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HF Radio communications

Space Weather impacts radio communication in a number of ways. At frequencies in the 1 to 30 mega Hertz range (known as “High Frequency” or HF radio), the changes in ionospheric density and structure modify the transmission path and even block transmission of HF radio signals completely. These frequencies are used by amateur (ham) radio operators and many industries such as commercial airlines. They are also used by a number of government agencies such as the Federal Emergency Management Agency and the Department of Defense.

There are several types of space weather that can impact HF radio communication. In a typical sequence of space weather storms, the first impacts are felt during the solar flare itself. The solar x-rays from the sun penetrate to the bottom of the ionosphere (to around 80 km). There the x-ray photons ionize the atmosphere and create an enhancement of the D layer of the ionosphere. This enhanced D-layer acts both as a reflector of radio waves at some frequencies and an absorber of waves at other frequencies. The Radio Blackout associated with solar flares occurs on the dayside region of Earth and is most intense when the sun is directly overhead.

Another type of space weather, the Radiation Storm caused by energetic solar protons, can also disrupt HF radio communication. The protons are guided by Earth’s magnetic field such that they collide with the upper atmosphere near the north and south poles. The fast-moving protons have an affect similar to the x-ray photons and create an enhanced D-Layer thus blocking HF radio communication at high latitudes. During auroral displays, the precipitating electrons can enhance other layers of the ionosphere and have similar disrupting and blocking effects on radio communication. This occurs mostly on the night side of the polar regions of Earth where the aurora is most intense and most frequent.

More information on solar activity from an amateur radio operator’s perspective is available here (pdf)

Report of Solar-Geophysical Activity here

NOAA Space Weather Scales

The NOAA Space Weather Scales were introduced as a way to communicate to the general public the current and future space weather conditions and their effects on people and systems.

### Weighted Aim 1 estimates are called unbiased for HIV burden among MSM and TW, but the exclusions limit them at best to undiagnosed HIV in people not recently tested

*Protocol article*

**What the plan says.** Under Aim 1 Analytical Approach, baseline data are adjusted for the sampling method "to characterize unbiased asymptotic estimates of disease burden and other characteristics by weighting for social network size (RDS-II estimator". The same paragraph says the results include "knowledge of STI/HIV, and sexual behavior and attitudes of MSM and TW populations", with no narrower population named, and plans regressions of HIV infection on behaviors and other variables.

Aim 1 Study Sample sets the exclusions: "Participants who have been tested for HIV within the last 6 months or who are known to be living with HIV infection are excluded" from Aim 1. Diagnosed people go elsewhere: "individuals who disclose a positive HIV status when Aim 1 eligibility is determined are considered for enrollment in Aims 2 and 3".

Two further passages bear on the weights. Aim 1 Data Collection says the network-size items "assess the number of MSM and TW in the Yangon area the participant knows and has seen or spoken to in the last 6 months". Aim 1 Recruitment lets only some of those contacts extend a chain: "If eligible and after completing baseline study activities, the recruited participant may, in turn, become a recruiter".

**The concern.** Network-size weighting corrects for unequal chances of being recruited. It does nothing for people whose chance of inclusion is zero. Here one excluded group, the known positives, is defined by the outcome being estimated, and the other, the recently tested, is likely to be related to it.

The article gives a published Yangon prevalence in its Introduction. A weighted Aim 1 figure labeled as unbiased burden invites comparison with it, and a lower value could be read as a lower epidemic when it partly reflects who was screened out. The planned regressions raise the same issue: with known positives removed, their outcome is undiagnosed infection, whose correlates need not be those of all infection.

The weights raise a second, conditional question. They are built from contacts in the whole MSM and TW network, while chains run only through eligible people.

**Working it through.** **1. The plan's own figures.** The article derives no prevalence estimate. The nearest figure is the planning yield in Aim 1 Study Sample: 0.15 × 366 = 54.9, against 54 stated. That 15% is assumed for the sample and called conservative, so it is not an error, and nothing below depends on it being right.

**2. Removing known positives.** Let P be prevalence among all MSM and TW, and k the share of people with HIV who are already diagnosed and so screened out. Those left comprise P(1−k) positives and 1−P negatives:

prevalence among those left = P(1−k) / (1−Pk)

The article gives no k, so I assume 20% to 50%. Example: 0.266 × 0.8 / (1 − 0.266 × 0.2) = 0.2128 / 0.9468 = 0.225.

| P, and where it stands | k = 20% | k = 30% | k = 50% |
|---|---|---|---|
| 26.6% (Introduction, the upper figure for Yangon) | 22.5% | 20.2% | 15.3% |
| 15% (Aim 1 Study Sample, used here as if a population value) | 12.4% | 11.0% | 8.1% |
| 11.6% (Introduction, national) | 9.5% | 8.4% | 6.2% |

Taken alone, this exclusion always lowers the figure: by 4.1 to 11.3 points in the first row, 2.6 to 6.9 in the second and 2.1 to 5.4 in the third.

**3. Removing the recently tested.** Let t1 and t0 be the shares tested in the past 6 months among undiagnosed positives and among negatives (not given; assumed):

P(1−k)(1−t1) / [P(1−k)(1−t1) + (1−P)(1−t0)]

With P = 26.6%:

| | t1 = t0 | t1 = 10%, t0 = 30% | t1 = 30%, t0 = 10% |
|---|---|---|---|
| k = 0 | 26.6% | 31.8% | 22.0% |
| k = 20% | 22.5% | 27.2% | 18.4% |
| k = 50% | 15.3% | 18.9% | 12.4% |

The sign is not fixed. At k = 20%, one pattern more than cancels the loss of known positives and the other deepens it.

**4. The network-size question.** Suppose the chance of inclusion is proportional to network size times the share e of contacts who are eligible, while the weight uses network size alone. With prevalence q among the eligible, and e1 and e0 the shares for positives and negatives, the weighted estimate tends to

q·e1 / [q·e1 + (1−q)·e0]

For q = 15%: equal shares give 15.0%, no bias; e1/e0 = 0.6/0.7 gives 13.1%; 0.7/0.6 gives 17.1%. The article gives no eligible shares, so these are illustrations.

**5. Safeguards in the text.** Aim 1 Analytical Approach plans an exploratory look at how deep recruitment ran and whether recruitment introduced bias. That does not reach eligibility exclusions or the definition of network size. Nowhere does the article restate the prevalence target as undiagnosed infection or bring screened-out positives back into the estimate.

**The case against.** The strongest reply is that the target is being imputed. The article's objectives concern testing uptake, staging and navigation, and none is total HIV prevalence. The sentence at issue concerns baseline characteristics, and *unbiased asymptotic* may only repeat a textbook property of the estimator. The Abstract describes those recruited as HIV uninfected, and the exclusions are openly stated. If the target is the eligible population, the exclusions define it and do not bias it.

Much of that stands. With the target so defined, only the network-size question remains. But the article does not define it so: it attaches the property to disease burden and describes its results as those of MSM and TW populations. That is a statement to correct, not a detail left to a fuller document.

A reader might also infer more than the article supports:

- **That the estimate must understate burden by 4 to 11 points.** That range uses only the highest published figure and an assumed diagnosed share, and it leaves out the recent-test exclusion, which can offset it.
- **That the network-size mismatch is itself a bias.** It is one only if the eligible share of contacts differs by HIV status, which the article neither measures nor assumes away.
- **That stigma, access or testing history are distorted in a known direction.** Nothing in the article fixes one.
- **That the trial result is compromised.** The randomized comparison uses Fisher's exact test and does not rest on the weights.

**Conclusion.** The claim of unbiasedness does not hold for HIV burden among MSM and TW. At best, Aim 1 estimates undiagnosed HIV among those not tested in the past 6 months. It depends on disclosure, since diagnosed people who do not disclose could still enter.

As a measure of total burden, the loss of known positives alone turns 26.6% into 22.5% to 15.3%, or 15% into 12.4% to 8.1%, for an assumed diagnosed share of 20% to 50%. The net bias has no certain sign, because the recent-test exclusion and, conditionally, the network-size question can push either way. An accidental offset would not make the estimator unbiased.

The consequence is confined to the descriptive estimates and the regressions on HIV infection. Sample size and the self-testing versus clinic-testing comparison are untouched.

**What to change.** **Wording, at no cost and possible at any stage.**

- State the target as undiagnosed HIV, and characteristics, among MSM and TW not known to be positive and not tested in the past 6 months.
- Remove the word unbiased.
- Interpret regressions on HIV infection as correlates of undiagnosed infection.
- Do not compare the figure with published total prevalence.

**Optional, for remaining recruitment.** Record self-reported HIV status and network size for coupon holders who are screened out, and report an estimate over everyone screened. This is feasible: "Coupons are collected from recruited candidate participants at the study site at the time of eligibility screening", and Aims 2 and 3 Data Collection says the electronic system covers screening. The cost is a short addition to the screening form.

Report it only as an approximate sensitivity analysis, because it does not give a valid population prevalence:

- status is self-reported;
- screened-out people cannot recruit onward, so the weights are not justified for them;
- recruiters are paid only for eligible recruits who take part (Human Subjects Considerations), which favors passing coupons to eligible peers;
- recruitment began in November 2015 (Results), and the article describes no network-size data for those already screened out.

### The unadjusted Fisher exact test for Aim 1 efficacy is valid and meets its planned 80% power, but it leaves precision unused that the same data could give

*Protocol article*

Many of the SWPC products describe the space environment, but few have described the effects that can be experienced as the result of environmental disturbances. These scales are useful to users of our products and those who are interested in space weather effects. The scales describe the environmental disturbances for three event types: geomagnetic storms, solar radiation storms, and radio blackouts. The scales have numbered levels, analogous to hurricanes, tornadoes, and earthquakes that convey severity. They list possible effects at each level. They also show how often such events happen, and give a measure of the intensity of the physical causes.

R5 Extreme 
HF Radio: Complete HF (high frequency) radio blackout on the entire sunlit side of the Earth lasting for a number of hours. This results in no HF radio contact with mariners and en route aviators in this sector. Navigation: Low-frequency navigation signals used by maritime and general aviation systems experience outages on the sunlit side of the Earth for many hours, causing loss in positioning. Increased satellite navigation errors in positioning for several hours on the sunlit side of Earth, which may spread into the night side. X20 (2 x 10-3) Less than 1 per cycle

R4 Severe
HF Radio: HF radio communication blackout on most of the sunlit side of Earth for one to two hours.
HF radio contact lost during this time.
Navigation: Outages of low-frequency navigation signals cause increased error in positioning for one to two hours. Minor disruptions of satellite navigation possible on the sunlit side of Earth. X10 (10-3) 8 per cycle (8 days per cycle)

R3 Strong
HF Radio: Wide area blackout of HF radio communication, loss of radio contact for about an hour on sunlit side of Earth.
Navigation: Low-frequency navigation signals degraded for about an hour. X1 (10-4) 175 per cycle (140 days per cycle)

R2 Moderate
HF Radio: Limited blackout of HF radio communication on sunlit side, loss of radio contact for tens of minutes.
Navigation: Degradation of low-frequency navigation signals for tens of minutes. M5 (5 x 10-5) 350 per cycle (300 days per cycle)

R1 Minor
HF Radio: Weak or minor degradation of HF radio communication on sunlit side, occasional loss of radio contact.
Navigation: Low-frequency navigation signals degraded for brief intervals. M1 (10-5)2000 per cycle (950 days per cycle)

More information on space weather scales from an amateur radio operator's perspective here (NOAA) and here (pdf)



 Report of Solar-Geophysical Activity


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